While prison wardens and guards were the main vectors by which viral infection that could arise in the prisons, the failure to change proximity of bodies across prison populations that provided viral breeding grounds for aggressive spread of SARS-CoV-2 and contraction of COVID-19–the “breeding grounds”–were, despite urgent proposals endorsing prison releases or reconfiguration to reduce the huge public health risks of incarcerated left vulnerable due to overcrowding, limited medical care and/or underlying conditions’, and where heightened proximity, an absence of protective gear, and inability to monitor on-site prison visits in unprepared and outdated facilities, allowing anyone in the over 600,000 in crowded conditions in local prison facilities across America to be at risk of being infected, and to almost certainly not receive the intensive care or medical attention that they will need.
Is the dilemma of the Department of Corrections emblematic of the vulnerability of the nation, or is the problem of crowding in prisons also the basic reflection of inequality in our society that will stand to become incubators and amplifiers of COVID-19? Is this exclusion of any health protection for the imprisoned only another means of discounting tier lives’ preciousness?
Long before George Floyd was murdered, Keith Ellison, the Attorney General of Minnesota, had a distinct sense residents of Minneapolis, as much of the country, had entered another world of widespread abandonment, as jobs dwindled, shops shuttered, as disparities of medical health grew even more pronounced, of heightened vulnerability–and unemployment lines grew. Novelist Don DeLillo imagined an airborne toxin in his 1985 let loose by an industrial disaster in the midwestern America, whose dispersal at the site of a midwestern University, soon after the students have arrived, that both echoed the sorts of industrial disasters of environmental devastation that have grown across the global landscape since–Chernobyl nuclear power plant the next year, leaking irradiated coolant and gas; the 1984 Union Carbide factory explosions at the Bohpal pesticide plant, which sets forty tons of toxic gas spewing whose effects were felt through today among over five thousand, but probably approach 16,000 as carcinogens dispersed in monsoons; Deepwater Horizon explosion and oil spill of 2010; Exxon Valdez tanker spill of 1989, which sent over ten billion gallons of crude across 1,300 miles of California coastline, only surpassed in 2010; or Fukushima-Daichi–but was jarringly located in the United States university campus where it was not supposed to occur in a “society is set up such a way that it is poor people and uneducated people that suffer the brunt of natural disasters;” where “these things happen to poor people who live in exposed areas,” as if they are more expendable: we were all exposed to risk of COVID-19, if hoped to meet a low bar for mitigating spread across social networks by closing schools.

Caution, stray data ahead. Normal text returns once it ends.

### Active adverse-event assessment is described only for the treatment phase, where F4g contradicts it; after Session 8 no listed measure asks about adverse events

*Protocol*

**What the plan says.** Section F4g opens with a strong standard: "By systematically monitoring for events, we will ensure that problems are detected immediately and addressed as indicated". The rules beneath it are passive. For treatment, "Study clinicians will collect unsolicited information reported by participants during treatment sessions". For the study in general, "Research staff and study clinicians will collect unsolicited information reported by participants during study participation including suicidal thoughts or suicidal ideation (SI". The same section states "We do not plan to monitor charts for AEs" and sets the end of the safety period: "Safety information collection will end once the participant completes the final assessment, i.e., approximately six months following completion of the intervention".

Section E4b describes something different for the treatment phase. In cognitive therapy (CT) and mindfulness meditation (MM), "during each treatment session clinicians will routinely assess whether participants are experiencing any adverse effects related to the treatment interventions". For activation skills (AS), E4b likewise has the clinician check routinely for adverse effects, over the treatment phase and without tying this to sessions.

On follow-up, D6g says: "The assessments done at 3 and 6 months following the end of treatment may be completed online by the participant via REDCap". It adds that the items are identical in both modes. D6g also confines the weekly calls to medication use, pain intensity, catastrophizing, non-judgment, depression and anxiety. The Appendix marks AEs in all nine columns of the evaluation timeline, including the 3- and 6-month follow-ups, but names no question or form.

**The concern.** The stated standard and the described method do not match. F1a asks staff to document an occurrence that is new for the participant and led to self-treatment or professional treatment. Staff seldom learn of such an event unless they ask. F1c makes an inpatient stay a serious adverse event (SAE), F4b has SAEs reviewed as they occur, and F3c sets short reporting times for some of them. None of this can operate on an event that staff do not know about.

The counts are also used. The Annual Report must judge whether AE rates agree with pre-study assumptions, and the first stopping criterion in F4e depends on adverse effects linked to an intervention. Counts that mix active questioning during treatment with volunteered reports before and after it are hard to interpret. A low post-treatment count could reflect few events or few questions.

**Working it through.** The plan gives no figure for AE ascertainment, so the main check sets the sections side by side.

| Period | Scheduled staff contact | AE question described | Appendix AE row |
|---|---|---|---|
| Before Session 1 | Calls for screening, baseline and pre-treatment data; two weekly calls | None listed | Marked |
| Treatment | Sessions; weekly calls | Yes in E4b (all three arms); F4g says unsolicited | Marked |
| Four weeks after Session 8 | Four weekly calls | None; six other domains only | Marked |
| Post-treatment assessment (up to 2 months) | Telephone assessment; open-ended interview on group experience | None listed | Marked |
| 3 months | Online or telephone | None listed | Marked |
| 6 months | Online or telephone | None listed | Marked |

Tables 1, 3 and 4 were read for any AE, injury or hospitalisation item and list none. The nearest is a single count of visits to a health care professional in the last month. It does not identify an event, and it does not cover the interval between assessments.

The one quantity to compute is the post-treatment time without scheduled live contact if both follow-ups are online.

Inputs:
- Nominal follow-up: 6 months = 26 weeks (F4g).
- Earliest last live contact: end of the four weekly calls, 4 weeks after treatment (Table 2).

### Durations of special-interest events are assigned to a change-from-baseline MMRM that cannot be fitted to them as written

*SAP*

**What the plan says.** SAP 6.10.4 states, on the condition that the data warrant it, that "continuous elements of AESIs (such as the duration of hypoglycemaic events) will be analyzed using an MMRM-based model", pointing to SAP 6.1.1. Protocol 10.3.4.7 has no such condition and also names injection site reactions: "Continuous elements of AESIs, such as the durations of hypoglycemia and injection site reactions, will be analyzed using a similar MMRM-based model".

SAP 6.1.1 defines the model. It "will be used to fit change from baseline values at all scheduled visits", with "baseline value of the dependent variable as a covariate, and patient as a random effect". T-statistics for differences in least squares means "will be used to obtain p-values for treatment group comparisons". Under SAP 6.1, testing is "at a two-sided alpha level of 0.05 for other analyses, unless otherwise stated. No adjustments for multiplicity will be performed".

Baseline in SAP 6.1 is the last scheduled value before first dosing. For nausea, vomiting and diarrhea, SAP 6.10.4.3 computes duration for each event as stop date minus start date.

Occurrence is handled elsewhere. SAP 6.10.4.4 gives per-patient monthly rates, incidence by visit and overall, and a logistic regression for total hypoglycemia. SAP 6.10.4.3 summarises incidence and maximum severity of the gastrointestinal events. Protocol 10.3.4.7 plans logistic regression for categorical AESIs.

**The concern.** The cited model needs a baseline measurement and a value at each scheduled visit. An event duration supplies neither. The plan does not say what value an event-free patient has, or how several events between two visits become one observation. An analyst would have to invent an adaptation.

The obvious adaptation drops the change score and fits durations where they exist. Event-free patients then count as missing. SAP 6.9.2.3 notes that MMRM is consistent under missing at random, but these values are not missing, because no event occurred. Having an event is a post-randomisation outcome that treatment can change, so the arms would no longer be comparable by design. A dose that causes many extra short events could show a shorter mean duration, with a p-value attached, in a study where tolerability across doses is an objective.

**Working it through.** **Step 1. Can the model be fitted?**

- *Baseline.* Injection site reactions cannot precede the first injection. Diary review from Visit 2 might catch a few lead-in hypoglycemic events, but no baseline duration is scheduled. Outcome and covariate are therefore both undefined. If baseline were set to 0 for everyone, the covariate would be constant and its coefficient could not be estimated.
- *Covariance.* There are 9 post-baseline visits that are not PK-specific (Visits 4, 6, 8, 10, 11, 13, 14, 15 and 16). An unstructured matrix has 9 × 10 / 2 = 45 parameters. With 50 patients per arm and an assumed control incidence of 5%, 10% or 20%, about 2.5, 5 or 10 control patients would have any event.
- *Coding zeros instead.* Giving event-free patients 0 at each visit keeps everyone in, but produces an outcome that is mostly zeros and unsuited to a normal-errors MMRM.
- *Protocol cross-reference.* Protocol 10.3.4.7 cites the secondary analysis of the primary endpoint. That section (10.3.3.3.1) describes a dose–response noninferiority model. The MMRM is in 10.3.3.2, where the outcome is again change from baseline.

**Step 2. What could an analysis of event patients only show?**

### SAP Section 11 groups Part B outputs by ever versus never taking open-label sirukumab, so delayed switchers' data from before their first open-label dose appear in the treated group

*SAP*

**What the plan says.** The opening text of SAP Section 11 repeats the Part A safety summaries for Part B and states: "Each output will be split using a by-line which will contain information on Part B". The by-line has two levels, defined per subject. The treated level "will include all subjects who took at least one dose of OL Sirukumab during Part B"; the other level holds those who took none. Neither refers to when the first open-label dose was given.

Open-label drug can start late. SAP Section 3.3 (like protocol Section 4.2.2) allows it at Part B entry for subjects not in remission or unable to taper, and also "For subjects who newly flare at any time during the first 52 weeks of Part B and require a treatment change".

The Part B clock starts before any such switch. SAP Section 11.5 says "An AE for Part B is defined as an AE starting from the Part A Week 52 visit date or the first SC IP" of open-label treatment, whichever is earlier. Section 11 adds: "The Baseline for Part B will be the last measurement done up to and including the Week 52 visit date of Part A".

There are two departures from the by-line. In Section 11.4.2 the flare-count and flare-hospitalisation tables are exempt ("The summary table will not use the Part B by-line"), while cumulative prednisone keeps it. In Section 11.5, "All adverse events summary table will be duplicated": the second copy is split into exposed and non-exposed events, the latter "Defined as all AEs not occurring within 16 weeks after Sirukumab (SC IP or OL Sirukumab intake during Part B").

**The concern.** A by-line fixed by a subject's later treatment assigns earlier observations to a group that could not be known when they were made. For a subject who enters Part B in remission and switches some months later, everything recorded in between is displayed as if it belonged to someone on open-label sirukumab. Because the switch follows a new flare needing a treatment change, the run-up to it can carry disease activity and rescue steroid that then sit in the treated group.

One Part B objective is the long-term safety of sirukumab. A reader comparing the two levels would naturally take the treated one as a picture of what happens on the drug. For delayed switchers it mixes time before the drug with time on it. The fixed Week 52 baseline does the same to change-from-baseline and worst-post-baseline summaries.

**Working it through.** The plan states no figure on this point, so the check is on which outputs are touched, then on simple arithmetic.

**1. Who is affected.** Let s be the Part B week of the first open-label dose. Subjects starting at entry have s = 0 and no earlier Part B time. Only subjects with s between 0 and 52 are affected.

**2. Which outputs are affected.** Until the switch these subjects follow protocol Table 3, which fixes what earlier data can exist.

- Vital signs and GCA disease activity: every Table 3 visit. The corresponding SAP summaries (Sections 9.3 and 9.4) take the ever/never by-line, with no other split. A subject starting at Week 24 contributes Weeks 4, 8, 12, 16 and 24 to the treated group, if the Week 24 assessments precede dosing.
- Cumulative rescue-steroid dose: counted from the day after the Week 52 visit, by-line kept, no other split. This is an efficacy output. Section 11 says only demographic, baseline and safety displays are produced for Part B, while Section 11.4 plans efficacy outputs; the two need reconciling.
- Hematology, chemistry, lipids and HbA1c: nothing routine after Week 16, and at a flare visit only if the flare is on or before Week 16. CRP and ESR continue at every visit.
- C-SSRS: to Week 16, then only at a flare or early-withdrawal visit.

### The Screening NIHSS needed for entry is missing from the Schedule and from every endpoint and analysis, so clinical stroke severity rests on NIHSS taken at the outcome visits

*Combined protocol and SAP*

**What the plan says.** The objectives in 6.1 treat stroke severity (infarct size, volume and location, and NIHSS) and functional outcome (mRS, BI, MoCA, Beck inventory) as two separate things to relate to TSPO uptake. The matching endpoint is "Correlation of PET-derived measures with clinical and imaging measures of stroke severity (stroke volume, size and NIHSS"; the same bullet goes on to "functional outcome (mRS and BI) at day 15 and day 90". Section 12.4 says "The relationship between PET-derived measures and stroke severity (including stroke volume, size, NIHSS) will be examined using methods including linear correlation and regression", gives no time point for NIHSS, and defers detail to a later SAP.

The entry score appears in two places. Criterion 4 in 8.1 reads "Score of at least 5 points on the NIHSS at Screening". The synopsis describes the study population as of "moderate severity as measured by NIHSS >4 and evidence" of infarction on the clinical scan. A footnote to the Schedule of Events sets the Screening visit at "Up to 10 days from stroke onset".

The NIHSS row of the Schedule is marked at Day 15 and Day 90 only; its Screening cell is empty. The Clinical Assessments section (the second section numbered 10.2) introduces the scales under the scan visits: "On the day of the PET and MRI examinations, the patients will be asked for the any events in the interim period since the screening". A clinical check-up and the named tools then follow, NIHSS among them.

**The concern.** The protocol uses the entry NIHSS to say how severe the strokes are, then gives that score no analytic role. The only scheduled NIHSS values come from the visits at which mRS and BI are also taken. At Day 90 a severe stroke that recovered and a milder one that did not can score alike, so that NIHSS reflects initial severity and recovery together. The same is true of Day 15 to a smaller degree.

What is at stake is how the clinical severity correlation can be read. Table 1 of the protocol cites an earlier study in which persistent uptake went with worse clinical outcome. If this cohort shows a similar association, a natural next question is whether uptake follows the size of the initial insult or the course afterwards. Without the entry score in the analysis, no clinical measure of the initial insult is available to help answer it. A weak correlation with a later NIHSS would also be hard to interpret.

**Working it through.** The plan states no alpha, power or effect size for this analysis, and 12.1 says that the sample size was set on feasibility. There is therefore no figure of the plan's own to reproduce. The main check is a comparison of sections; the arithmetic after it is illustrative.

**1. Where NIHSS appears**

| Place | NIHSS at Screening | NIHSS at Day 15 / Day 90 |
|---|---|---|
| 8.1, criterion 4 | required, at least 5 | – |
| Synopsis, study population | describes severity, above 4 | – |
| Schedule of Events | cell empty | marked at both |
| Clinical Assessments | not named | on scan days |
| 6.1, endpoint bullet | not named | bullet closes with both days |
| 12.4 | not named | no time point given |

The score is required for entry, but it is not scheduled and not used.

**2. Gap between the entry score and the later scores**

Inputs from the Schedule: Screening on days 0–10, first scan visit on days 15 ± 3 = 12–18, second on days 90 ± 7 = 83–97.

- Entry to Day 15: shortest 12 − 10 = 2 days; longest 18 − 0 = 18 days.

But the notion of risk of infection intersected, as if in ways that could not be prevented, with the explosion of another notion of risk, a risk of police violence that we had long suppressed, but seemed a plague regularly exploding in suburban and rural space, as much as in urban centers of poverty, which had been being held briefly at bay. Anti-gun protests spread in the recent past in the “March for our Lives”–about an epidemic of gun violence at schools, and a rejection of lack gun laws, more than violence–
–there was a similar urgency in the anti-policing protests that were targeted not at the use of guns by those who emulated police violence, but the use of violence by police. But the clear risks that were perceived in shortened lives among minority communities–Blacks who are three to four times more likely to be the targets of inappropriate police violence, without often having a means to prosecute the offenders on police forces protected by privilege from redress–in ways many continued to bracket out.